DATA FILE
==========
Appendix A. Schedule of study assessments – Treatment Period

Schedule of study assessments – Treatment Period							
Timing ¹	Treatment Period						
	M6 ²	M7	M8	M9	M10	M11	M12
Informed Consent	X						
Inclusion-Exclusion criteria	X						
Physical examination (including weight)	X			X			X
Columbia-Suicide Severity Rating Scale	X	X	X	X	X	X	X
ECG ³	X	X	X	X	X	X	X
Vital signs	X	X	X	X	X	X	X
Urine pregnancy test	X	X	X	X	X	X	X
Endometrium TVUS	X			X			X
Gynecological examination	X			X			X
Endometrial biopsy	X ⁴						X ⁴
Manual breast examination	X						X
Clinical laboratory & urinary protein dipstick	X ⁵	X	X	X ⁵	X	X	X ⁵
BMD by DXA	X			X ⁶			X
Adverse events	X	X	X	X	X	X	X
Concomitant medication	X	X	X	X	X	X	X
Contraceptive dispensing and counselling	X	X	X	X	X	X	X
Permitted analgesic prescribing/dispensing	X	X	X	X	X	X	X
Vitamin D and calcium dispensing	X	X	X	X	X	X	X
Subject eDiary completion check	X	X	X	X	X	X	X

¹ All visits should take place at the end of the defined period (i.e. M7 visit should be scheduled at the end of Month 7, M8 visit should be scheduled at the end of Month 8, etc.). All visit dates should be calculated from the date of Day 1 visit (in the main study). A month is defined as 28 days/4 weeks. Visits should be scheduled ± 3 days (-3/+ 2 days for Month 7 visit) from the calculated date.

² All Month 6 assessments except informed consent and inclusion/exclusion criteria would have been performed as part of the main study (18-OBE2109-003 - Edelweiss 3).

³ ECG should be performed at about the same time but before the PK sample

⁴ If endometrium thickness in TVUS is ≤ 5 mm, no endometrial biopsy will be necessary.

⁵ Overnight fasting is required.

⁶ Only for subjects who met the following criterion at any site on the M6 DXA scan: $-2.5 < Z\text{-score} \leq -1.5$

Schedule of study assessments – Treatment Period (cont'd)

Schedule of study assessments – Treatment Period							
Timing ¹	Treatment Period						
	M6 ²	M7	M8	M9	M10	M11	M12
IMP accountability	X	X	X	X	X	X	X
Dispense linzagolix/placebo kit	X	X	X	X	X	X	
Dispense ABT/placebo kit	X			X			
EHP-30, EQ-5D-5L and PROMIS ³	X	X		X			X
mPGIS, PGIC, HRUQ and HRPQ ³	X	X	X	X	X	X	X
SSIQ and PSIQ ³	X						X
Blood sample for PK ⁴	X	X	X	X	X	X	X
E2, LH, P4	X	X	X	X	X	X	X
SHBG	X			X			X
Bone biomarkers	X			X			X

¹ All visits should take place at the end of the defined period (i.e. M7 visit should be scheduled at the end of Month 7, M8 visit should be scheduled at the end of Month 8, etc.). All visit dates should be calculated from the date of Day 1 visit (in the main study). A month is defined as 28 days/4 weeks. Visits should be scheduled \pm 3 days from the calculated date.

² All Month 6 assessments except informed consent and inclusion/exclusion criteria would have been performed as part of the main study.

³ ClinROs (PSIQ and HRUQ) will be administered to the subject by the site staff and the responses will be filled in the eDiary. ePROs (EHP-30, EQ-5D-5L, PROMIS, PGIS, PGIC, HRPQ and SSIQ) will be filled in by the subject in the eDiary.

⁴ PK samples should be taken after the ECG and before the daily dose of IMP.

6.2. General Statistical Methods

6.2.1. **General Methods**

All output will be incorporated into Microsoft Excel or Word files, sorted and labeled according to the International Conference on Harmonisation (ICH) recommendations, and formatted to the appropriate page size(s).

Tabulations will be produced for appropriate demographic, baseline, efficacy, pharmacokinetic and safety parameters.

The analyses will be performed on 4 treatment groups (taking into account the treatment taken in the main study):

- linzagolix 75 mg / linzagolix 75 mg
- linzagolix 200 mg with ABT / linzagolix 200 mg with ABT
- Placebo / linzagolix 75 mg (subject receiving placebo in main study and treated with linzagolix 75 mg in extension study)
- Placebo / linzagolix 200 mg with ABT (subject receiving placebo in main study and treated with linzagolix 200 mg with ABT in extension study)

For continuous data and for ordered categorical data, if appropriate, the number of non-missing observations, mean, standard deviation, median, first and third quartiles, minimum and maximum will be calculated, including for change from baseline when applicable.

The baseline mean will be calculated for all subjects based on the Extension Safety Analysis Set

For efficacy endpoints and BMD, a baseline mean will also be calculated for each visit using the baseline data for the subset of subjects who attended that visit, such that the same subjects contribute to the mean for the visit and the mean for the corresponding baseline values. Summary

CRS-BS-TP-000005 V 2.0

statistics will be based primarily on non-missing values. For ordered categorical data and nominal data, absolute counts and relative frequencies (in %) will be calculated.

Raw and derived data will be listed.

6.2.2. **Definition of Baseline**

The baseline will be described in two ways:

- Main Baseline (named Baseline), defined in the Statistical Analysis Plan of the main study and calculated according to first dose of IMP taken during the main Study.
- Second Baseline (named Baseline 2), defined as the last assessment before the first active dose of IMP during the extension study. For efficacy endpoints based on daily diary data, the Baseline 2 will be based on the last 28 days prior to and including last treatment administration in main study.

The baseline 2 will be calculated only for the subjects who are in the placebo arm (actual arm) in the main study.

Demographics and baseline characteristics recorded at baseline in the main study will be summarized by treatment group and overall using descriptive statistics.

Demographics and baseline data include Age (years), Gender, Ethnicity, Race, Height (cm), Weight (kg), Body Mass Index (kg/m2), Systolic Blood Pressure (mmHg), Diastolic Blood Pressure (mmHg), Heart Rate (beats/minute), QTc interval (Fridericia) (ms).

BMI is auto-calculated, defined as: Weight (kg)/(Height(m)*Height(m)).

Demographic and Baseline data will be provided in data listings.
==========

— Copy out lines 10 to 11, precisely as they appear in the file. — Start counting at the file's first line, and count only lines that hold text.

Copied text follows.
Vital signs	X	X	X	X	X	X	X
Urine pregnancy test	X	X	X	X	X	X	X